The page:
March 7, 2016, by Will Leveritt

On this day in AD 161, the Roman emperor Antoninus Pius died

Text by Mike Welbourn

Image by Sarah Jordan

Titus Aurelius Fulvus Boionius Antoninus was born on 19 September, 86 on the family estate at Lanuvium, in Italy. However, his family came originally from Nemausus (modern-day Nîmes) in the province of Transalpine Gaul. Both sides of his family were of consular rank.

AR denarius of Antoninus Pius

AR denarius of Antoninus Pius divus (the emperor after his posthumous deification). Obverse has bare portrait of emperor r., DIVVS ANTONINVS. Reverse has funerary altar, DIVO PIO. 

About his early political career we know very little. He was quaestor around 111, then praetor (perhaps around 116), before reaching the consulship in 120. Under Hadrian, Italy had been split into four quasi-provinces governed by ex-consuls and after his consulship Antoninus was appointed to one of these positions.

The Historia Augusta states that he was given control of the area in which most of his own land was situated, a mark of both the esteem in which he was held by Hadrian and of the trust the emperor had in him, for there was clearly the potential for conflicts of interest in his administration of the region.

Antoninus’ final post before becoming emperor came around 134 or 135, when he was awarded the high-profile governorship of the province of Asia, which we are told he ruled in a just and upright manner.

In 136, shortly after Antoninus’ return from the East, Hadrian, whose health had started to fail him, began looking for an heir and successor. He settled first on a senator named Lucius Ceionius Commodus, whom he adopted. Commodus became Lucius Aelius Caesar.

However, in January 138, Aelius died suddenly and Hadrian was obliged to seek a new heir. It was now that the ailing emperor chose Antoninus. Before adopting him, Hadrian obliged Antoninus to adopt both Commodus’ young son, and the grandson of Antoninus’ own father-in-law. These boys would become the emperors Lucius Verus and Marcus Aurelius, respectively.

Hadrian died in July 138. With some exceptions, the normal response to the death of an emperor involved the granting of posthumous honours and deification. But Hadrian’s relationship with the Roman senate had been strained from the beginning and there was resistance to the idea.

Antoninus, however, seems to have pushed for Hadrian to be granted these honours and granted they were. This is one of several possible explanations offered in the sources for why the senate subsequently gave Antoninus the additional, honorific name of Pius (‘faithful’ or ‘dutiful’).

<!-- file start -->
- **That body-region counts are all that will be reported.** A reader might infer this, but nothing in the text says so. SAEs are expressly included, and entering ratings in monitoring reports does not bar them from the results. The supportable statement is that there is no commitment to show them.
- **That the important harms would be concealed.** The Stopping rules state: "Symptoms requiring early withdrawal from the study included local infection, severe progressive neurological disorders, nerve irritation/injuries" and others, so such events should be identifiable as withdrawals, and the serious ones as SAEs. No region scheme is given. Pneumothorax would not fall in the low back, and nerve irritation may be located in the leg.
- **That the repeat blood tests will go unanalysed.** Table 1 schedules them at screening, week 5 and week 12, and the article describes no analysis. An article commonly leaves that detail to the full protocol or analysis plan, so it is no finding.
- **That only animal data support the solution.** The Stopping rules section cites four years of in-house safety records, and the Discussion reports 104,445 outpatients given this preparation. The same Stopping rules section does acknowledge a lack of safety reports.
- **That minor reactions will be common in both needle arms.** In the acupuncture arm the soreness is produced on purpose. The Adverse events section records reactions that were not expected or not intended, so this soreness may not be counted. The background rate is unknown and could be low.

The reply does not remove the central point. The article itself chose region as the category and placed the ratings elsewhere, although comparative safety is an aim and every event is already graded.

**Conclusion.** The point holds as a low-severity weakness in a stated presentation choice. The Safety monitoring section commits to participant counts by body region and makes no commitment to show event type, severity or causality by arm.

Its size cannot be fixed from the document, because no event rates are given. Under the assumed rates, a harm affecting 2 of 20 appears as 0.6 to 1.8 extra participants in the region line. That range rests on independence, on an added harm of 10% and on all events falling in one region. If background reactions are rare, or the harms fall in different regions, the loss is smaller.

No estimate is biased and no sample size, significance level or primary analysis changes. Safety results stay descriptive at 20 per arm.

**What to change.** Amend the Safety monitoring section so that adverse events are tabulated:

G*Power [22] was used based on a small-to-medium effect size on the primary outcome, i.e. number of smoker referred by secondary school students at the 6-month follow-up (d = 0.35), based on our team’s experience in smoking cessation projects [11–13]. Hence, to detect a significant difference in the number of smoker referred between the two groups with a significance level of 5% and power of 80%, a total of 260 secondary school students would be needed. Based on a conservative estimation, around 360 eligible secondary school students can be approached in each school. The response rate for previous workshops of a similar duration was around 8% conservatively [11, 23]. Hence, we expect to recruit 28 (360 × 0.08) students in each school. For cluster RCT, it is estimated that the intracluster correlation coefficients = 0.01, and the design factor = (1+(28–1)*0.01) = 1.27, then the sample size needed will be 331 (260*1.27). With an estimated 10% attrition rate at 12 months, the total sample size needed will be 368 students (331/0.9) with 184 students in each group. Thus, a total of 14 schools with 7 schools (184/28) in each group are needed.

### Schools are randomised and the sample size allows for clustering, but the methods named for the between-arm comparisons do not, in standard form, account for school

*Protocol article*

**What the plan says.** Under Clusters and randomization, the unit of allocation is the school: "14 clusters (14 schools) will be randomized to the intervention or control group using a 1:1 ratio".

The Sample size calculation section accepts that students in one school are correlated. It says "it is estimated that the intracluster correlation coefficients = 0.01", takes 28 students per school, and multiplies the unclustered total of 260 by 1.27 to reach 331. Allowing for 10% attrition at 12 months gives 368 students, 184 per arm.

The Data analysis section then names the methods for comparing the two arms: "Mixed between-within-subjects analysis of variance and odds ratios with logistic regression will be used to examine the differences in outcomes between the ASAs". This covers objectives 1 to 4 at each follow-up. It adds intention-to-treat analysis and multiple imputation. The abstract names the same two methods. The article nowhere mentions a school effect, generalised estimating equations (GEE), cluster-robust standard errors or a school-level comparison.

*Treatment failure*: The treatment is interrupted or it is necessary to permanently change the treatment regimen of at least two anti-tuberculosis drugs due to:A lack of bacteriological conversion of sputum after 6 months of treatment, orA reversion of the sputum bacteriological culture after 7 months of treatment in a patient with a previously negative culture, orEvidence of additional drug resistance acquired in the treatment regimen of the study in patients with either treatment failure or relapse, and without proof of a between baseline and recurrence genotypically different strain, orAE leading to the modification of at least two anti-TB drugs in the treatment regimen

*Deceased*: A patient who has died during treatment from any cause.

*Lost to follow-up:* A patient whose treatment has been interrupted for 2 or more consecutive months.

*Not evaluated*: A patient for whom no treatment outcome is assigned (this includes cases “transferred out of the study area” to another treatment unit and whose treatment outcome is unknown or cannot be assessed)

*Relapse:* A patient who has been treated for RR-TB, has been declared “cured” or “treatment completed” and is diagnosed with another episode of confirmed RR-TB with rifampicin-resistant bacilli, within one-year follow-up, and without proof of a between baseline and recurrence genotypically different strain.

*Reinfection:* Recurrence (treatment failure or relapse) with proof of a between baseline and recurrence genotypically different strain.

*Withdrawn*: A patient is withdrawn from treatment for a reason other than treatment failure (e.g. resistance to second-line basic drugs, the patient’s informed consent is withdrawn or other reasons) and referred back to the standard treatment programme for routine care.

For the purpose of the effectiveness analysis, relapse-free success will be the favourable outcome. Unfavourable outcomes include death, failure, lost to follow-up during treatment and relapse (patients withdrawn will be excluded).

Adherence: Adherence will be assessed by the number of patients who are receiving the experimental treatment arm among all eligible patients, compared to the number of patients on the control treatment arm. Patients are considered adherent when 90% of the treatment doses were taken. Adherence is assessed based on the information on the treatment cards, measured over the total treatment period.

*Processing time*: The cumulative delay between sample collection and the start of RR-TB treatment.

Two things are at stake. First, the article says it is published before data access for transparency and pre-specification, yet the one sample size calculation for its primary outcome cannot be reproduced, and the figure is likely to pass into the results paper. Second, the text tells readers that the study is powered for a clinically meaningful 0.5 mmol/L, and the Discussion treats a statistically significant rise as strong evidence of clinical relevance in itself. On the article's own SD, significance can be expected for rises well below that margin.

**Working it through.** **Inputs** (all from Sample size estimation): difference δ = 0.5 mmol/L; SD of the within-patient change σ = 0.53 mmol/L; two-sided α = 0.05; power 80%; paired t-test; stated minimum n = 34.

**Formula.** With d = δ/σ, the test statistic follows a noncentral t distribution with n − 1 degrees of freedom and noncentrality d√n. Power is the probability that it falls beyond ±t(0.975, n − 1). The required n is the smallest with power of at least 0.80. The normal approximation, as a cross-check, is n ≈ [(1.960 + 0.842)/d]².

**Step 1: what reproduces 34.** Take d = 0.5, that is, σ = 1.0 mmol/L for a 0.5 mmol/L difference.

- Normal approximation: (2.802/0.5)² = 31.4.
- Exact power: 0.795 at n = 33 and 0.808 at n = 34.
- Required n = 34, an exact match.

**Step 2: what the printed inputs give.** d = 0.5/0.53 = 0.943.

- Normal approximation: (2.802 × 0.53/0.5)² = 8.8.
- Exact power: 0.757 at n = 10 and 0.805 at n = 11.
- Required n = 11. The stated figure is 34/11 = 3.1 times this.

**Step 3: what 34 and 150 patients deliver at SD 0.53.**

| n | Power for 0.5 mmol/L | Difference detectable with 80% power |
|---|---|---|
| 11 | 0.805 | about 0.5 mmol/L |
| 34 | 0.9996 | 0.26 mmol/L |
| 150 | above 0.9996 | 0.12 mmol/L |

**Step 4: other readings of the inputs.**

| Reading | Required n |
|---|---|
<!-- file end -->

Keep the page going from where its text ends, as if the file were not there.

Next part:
At 23 years, Antoninus’ reign was one of the longest. It was also one of the most stable and peaceful. That is not to say it was entirely without military activity: we hear of rebellions in Egypt and Greece, and actions against some Germanic and Dacian tribes.

A campaign in Britain seems to have been a little more serious, insofar as it prompted Antoninus to construct the Antonine Wall, some 99 miles north of Hadrian’s. But at no point during his reign did the Roman Empire experience a major invasion, or launch a major offensive.

Domestically, the picture painted by our sources is of a diligent, conscientious, mild-mannered, just, prudent, moderate, and generally highly competent ruler. This portrait is in line with the equally hagiographic descriptions of Antoninus the man: he was apparently handsome, intelligent, even-tempered, a gifted speaker, restrained in his appetites, generous, friendly, and utterly without ostentation. In short, he seems to have been the perfect Roman noble.

Antoninus’ long and prosperous reign came to its end on 7 March, 161. He was 75 years old. It seems he had caught a fever from which he never recovered. His final word, given to the Praetorian guardsman then on duty, was the watchword for the day, ‘equanimity’. He was afterwards deified.

He died at his country estate outside the town of Lorium, in Italy. In stark contrast to his predecessor Hadrian, Antoninus had never left Italy (save for his turn as governor of Asia), nor been to the frontier or interacted with the legions stationed there. Antoninus’ policy of avoiding warfare as far as possible may, however, have been an error to some degree.

Almost as soon as Marcus Aurelius (who had married Antoninus’ daughter, Faustina Minor) and Lucius Verus ascended the throne as co-emperors, a major conflict with the neighbouring Parthian Empire erupted in the East. Almost as soon as this war was won, another broke out in the north against various Germanic tribes. Beating them back would consume the remainder of Marcus’ time as emperor.

The Historia Augusta says that on his deathbed Antoninus talked about the anger he felt towards certain foreign kings. We might wonder if these are the Parthian and German rulers who would make trouble for his successors, and whether some pre-emptive action under Antoninus might have spared his heirs much trouble.

Posted in Denarius